Audit says Laurentian bankruptcy ‘intentional’
Laurentian University intentionally subjected its faculty and students to the devastating agenda and job cuts of bankruptcy after its leaders rejected offers of help from the Ontario provincial government, a provincial audit has found.
Auditafter a year of bankruptcy and compiled despite the university’s refusals to cooperate with it, prompted national and provincial faculty associations to call for the immediate resignation of university president Robert Haché and his management team.
The university did not respond directly to the suggestion, although it issued a contrite statement welcoming the audit, promising to take action in response and noting that the situation will ultimately require “essential changes within the university.” institution”.
“Laurentian is absolutely committed to completing this transformation,” the university said. said in the statementattributed to Jeff Bangs, a longtime operative of Ontario’s ruling Progressive Conservative Party and former Laurentian consultant who became interim head of the institution’s board of governors after numerous resignations last year.
Last year, Laurentian became the first publicly funded university in Canada to seek protection from its creditors, stunning the city of Sudbury, in northern Ontario, with its sudden recognition of deep financial difficulties. In the turmoil, the campus lost about half of its 9,000 students and more than a third of its programs, laid off about 200 of its faculty and other staff, and saw its high school applications drop by nearly half. . It also hurt three collocated institutions by giving up the affiliations they needed to operate.
Over the past few months, Laurentian leaders have resisted calls from Ontario Auditor General Bonnie Lysyk for documents that would help her figure out what happened, and the provincial legislature has finally intervened to demand their compliance.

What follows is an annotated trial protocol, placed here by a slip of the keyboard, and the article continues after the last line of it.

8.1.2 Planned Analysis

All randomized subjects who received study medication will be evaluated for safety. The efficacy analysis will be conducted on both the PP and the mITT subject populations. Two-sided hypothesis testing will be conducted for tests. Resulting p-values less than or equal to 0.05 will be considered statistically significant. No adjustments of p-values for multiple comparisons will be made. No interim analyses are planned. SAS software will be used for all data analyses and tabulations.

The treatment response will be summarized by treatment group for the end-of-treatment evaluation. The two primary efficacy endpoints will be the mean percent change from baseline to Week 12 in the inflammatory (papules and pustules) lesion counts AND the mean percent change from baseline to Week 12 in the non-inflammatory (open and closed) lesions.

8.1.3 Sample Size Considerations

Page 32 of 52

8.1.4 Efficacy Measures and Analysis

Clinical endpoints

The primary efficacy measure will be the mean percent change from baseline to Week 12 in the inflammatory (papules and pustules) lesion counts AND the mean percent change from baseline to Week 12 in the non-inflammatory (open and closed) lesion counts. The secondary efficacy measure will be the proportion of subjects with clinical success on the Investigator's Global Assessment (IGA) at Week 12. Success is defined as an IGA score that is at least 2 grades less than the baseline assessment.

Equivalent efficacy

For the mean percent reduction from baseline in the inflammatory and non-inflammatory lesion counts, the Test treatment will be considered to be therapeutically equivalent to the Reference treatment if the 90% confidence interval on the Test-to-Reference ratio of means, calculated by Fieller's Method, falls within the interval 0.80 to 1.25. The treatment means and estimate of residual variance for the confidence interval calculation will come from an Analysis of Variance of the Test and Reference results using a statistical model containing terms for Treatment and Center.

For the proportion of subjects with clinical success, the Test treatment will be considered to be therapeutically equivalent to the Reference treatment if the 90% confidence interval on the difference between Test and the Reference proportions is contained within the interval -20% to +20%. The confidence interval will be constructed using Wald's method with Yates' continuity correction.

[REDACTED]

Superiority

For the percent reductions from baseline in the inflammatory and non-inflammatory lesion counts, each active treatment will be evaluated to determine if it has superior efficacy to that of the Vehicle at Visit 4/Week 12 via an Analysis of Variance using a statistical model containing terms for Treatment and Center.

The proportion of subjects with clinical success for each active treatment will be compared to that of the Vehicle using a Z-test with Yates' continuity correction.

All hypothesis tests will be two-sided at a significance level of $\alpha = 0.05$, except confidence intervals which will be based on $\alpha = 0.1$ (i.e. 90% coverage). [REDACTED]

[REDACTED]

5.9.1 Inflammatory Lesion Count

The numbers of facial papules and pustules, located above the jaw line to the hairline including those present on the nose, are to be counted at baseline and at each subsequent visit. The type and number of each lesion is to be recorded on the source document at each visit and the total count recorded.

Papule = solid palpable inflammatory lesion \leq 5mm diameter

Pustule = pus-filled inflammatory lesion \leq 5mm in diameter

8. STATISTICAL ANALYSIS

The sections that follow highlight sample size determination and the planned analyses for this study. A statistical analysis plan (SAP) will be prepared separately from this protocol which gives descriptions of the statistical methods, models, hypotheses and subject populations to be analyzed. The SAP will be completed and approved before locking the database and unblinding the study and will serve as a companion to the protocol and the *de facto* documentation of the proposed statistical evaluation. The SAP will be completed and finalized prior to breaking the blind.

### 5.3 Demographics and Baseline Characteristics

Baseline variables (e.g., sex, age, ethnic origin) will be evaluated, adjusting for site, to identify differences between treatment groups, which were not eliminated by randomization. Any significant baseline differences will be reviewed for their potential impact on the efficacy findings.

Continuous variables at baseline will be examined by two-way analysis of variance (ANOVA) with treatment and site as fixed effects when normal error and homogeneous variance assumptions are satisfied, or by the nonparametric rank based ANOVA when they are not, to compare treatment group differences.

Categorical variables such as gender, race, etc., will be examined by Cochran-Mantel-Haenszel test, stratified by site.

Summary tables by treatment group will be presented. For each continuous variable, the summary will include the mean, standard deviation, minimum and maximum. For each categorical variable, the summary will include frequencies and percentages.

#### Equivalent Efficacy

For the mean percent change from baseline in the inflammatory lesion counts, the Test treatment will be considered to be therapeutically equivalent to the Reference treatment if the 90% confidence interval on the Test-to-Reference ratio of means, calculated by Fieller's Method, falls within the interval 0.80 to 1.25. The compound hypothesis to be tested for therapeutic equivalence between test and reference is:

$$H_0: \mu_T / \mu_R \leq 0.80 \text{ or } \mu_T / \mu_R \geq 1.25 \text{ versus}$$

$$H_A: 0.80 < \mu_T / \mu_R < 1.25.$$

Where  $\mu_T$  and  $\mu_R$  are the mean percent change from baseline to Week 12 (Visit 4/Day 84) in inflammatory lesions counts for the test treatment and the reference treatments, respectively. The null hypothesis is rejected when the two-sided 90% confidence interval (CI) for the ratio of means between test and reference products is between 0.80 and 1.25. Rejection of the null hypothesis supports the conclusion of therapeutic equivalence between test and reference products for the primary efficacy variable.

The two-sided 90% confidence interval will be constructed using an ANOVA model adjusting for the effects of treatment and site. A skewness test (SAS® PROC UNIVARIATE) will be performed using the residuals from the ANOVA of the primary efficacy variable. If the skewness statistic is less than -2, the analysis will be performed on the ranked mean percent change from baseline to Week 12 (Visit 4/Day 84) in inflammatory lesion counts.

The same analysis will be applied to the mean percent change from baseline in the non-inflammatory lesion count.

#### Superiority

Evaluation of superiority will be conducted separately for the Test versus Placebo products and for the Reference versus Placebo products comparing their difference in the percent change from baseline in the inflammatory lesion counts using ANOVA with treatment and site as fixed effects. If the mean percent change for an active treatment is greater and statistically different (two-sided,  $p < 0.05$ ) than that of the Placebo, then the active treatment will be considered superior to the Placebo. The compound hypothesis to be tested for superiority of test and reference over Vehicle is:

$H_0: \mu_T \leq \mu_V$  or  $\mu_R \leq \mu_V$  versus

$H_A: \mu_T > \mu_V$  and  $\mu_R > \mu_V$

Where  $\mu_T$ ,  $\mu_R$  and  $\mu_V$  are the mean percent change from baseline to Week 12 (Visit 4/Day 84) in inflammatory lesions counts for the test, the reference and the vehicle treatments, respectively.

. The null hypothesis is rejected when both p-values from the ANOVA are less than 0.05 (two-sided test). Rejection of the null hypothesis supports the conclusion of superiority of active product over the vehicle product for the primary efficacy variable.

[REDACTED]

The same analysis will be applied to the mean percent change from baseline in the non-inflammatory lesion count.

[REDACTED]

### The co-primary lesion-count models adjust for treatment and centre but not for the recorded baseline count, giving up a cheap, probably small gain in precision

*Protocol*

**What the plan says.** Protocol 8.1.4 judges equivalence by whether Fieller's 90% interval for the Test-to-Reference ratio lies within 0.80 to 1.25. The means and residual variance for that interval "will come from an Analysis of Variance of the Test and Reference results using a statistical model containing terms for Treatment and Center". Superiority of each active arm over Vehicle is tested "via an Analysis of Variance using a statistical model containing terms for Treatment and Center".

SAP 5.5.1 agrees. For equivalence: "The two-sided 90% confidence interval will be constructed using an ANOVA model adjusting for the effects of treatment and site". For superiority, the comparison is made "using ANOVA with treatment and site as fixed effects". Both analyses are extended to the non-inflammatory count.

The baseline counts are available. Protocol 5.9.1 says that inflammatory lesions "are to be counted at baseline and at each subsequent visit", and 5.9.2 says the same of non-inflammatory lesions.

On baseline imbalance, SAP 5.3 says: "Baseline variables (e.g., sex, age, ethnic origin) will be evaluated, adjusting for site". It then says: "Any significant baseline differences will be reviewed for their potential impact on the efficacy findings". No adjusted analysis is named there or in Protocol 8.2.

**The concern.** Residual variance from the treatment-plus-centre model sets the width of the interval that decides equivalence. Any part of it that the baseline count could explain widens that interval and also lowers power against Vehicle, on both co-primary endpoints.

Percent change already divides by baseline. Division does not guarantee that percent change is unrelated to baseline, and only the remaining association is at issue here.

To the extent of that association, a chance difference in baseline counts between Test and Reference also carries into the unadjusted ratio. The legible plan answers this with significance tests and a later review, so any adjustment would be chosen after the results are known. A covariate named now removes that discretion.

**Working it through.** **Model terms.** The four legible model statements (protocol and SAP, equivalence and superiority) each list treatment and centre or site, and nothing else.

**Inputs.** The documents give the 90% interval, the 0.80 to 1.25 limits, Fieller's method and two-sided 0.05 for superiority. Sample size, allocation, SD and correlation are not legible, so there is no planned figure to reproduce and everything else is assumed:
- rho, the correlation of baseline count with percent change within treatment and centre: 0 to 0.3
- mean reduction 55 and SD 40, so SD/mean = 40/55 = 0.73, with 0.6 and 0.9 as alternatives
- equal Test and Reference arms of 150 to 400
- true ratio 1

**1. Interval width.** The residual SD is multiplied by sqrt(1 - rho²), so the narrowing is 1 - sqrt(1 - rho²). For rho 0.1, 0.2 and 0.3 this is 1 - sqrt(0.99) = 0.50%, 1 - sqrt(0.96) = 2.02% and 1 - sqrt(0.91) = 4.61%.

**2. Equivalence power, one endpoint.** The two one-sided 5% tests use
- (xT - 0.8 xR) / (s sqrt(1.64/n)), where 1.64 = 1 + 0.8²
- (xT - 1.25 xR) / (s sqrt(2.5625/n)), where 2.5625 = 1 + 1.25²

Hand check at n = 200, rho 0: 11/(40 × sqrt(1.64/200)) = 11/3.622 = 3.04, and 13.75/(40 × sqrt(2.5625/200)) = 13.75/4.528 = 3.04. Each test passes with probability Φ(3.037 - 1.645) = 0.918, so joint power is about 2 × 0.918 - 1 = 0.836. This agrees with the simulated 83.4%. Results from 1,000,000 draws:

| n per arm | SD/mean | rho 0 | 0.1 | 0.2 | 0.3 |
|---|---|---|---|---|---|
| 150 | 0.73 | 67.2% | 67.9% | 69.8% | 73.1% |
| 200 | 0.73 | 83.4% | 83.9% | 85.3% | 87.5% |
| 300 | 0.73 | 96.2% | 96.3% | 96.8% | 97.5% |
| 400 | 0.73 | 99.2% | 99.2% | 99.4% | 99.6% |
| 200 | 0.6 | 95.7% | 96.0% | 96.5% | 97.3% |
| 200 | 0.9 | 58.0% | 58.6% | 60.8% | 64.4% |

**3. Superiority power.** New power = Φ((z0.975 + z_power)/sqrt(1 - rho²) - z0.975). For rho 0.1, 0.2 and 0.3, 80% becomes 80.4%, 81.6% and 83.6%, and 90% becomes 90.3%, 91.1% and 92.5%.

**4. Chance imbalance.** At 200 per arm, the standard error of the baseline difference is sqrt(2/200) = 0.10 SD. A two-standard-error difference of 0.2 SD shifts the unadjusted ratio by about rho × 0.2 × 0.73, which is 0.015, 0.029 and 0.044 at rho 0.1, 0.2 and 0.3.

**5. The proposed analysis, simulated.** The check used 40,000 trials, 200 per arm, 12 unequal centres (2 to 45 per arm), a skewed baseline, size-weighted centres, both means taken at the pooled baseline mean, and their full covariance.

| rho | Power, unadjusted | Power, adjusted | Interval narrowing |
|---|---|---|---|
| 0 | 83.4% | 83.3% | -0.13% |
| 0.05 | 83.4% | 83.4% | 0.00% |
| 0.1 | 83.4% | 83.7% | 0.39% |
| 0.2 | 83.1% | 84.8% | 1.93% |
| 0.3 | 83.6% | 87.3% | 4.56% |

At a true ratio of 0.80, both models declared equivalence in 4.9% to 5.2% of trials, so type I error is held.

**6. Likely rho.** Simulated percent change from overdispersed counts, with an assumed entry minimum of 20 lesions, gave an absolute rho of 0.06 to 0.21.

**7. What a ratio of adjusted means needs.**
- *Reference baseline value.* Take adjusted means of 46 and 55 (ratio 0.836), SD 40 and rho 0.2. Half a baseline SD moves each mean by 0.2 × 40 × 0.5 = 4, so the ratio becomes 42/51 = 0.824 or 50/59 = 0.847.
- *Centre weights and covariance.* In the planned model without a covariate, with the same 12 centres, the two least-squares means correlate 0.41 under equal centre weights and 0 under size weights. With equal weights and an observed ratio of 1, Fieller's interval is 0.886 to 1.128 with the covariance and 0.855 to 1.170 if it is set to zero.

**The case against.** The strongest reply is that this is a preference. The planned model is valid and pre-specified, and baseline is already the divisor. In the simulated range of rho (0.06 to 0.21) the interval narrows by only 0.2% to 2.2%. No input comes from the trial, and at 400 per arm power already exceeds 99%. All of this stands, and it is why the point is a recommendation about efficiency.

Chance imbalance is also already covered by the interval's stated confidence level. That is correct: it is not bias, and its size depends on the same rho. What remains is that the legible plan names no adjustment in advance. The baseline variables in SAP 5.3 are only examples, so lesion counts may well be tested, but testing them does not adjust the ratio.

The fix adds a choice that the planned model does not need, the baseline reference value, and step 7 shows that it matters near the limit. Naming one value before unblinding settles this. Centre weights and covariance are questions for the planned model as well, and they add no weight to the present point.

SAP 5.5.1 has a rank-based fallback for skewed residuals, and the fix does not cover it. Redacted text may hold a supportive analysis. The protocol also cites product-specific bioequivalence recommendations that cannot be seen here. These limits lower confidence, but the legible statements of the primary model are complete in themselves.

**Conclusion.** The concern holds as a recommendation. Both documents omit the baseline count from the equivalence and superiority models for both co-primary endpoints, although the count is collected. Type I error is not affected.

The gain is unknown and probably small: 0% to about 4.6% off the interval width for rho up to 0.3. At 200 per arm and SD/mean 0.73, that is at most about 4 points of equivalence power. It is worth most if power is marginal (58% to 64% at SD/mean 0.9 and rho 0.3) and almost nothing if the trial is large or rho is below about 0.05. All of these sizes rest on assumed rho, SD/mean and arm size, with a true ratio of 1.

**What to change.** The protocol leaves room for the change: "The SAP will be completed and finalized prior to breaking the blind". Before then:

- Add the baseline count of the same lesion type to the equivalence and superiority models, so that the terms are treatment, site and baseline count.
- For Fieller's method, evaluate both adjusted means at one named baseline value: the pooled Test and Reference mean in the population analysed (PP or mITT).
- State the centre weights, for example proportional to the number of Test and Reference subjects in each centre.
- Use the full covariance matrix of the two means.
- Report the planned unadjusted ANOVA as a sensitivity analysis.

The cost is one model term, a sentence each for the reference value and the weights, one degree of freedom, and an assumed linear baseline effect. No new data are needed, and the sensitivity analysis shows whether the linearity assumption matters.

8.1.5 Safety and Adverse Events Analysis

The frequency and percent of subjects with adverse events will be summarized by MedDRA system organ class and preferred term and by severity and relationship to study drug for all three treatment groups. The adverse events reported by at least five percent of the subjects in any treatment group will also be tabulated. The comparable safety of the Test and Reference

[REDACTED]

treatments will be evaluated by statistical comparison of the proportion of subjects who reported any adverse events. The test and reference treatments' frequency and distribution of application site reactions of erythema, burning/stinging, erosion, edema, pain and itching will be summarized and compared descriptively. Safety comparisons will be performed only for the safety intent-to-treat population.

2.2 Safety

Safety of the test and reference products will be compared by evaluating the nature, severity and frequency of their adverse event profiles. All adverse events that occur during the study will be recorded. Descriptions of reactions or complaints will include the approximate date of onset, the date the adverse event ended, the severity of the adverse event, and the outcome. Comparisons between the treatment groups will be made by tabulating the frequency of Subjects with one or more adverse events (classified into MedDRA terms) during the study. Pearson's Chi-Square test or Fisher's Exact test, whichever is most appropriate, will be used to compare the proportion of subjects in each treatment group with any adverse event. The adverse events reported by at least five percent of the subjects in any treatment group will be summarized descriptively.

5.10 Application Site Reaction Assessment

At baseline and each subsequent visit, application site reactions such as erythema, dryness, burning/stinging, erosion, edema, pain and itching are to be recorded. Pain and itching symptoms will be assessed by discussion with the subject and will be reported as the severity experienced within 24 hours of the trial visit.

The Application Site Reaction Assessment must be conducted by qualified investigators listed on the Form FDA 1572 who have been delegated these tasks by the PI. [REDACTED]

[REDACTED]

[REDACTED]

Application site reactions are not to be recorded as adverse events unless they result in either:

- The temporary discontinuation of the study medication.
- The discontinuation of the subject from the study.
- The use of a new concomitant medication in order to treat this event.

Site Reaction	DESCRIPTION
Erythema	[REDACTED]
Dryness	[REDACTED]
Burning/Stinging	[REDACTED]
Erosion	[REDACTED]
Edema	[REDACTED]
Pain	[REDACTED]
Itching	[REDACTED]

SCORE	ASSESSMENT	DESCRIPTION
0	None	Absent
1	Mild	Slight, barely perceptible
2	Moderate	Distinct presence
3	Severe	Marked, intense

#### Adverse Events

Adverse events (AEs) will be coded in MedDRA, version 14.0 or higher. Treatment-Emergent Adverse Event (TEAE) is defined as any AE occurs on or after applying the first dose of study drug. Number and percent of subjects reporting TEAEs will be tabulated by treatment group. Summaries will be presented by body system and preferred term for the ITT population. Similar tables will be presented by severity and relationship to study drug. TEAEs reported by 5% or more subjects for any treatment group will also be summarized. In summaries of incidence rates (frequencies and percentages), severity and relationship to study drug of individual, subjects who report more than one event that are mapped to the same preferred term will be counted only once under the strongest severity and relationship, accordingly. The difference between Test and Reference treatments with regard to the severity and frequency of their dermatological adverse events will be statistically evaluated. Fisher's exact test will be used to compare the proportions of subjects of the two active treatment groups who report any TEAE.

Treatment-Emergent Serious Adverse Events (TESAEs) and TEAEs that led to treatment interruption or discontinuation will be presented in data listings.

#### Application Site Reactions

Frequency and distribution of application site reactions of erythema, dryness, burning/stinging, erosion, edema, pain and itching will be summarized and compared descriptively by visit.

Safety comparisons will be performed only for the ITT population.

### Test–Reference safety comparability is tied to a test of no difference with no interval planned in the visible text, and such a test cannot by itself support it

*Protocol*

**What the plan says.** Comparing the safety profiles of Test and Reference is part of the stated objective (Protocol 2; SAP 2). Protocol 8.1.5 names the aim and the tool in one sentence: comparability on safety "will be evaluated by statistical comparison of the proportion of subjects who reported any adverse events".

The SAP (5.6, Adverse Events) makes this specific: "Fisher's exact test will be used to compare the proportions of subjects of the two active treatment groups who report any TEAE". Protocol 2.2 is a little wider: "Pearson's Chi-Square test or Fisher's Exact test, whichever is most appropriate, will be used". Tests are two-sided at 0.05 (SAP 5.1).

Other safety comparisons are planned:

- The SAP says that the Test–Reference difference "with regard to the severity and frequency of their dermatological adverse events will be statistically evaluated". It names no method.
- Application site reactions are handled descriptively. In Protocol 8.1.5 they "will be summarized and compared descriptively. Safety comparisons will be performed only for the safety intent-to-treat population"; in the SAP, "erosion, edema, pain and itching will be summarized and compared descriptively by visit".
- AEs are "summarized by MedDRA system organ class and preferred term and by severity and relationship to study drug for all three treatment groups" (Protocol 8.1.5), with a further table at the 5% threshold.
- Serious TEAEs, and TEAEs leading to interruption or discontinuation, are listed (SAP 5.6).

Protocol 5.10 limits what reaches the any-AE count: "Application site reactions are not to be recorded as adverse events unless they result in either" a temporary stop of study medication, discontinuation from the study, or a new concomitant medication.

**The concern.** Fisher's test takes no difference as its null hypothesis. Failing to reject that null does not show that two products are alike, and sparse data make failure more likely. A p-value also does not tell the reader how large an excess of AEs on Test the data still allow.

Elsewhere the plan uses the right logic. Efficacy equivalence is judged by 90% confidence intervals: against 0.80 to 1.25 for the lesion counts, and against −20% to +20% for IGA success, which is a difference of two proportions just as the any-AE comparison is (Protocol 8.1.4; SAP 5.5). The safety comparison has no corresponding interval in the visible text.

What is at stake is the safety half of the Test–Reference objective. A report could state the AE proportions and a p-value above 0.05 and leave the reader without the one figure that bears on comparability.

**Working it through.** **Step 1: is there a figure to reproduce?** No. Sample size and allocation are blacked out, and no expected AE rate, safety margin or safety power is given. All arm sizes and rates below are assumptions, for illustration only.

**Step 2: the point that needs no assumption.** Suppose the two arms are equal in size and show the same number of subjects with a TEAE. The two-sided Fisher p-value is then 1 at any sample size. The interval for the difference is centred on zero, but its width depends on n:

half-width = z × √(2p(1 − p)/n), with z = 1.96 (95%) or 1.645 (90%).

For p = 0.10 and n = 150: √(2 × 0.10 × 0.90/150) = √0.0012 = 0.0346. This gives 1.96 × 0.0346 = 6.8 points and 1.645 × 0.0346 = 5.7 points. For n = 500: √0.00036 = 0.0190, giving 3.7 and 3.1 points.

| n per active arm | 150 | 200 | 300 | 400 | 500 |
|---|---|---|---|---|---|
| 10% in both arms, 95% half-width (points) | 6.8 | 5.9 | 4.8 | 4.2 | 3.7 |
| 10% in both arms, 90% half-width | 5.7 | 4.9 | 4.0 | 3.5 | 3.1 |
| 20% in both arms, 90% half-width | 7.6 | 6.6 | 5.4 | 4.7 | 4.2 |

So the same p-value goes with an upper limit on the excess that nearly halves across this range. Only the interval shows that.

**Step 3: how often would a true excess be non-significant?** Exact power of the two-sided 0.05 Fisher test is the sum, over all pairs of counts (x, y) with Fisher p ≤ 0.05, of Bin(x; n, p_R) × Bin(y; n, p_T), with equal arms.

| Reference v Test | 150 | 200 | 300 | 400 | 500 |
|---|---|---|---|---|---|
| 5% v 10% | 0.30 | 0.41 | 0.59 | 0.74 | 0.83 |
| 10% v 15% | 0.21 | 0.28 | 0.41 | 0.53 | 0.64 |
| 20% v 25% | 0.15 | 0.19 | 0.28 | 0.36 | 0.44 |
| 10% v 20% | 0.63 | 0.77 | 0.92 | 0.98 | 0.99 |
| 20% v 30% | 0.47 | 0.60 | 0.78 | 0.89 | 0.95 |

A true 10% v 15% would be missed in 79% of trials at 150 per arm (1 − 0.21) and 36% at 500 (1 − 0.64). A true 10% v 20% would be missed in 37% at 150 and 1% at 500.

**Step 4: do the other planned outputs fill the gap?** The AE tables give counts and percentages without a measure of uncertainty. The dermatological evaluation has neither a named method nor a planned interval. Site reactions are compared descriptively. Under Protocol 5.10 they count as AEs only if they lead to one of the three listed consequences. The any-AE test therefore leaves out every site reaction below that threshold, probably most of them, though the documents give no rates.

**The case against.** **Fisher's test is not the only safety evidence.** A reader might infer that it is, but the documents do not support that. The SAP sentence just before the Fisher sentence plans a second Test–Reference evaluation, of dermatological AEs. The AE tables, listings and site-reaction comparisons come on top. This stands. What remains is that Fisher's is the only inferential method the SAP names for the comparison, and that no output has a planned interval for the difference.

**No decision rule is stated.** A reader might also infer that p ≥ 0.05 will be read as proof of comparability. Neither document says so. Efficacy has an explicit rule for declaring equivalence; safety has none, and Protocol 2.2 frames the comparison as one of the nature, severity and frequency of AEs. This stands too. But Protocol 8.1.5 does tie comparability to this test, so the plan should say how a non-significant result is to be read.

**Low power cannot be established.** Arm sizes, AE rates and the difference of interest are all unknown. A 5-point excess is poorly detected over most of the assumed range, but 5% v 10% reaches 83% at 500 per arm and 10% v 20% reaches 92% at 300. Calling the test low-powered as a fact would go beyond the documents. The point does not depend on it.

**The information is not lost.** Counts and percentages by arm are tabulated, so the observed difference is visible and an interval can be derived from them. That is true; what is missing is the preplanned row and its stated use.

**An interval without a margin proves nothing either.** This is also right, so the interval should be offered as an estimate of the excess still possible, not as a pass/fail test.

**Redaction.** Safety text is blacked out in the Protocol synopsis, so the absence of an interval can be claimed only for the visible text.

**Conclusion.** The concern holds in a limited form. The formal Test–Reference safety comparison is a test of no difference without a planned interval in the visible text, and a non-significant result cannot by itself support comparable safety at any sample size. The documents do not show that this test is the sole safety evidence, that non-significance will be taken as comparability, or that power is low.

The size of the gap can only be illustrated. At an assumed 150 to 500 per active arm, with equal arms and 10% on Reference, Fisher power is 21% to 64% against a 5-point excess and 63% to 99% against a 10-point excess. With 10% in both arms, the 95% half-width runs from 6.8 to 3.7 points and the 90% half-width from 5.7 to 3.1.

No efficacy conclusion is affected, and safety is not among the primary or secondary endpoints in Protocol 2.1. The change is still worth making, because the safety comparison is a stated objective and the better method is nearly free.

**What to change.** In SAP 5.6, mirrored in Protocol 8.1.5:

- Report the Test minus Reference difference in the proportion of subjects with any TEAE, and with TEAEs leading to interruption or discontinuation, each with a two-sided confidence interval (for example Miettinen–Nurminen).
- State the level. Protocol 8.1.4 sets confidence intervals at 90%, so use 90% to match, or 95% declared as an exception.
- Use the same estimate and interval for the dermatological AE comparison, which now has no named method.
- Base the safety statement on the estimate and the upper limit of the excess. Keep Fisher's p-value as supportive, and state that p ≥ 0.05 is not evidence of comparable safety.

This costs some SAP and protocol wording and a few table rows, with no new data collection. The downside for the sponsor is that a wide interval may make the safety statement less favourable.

Ms. Lysyk calls her report to lawmakers preliminary, saying Laurentian’s “unprecedented legal pushback” to her investigations delayed her work to the point where she could only release an interim assessment before the end of the current legislative session. .
In it, she affirms many widely suspected details, including a sense that Laurentian got into financial trouble not so much because of government divestment, but because of a campus expansion campaign in a decade in which university leaders misjudged potential student demand.
Laurentian leaders then took steps to hide the seriousness of the problem from the public and the board of governors, and deliberately chose the path of bankruptcy early last year rather than accepting offers of help. of the provincial government,” writes Ms. Lysyk.
The Auditor General also notes that Laurentian’s spending on senior administrative staff jumped 75% between 2010 and 2020, even as administrators publicly complained about faculty costs. Administrators have tried to cover the costs of capital projects by quietly reallocating money intended for research and employee health benefits, she says.
The audit confirms that Laurentian executives understood their mistakes and, rather than admitting them, “doubled down on secrecy and spent months planning how they would dismantle the university through” the bankruptcy process, said the Confederation of Ontario University Teachers’ Associations. said in a press release of its president, Sue Wurtele.
The Executive Director of the Canadian Association of University Teachers, David Robinson, called the discoveries “absolutely outrageous” and “a damning indictment of the administration of Laurentian University”.
Both groups urged resignations in the upper layers of Laurentian’s management.
Ms. Lysyk also criticizes the Ontario Ministry of Colleges and Universities for not closely monitoring Laurentian’s activities. A better example, she says, came in 2014 when Nipissing University “was facing financial challenges that were, in some ways, worse than Laurentian’s.” In this case, she says, the ministry provided key advice to Nipissing and the university was able to recover.
But even if the department had better followed Laurentian, warns the auditor general, the provincial legislature has not given it the power to impose the changes it deems necessary.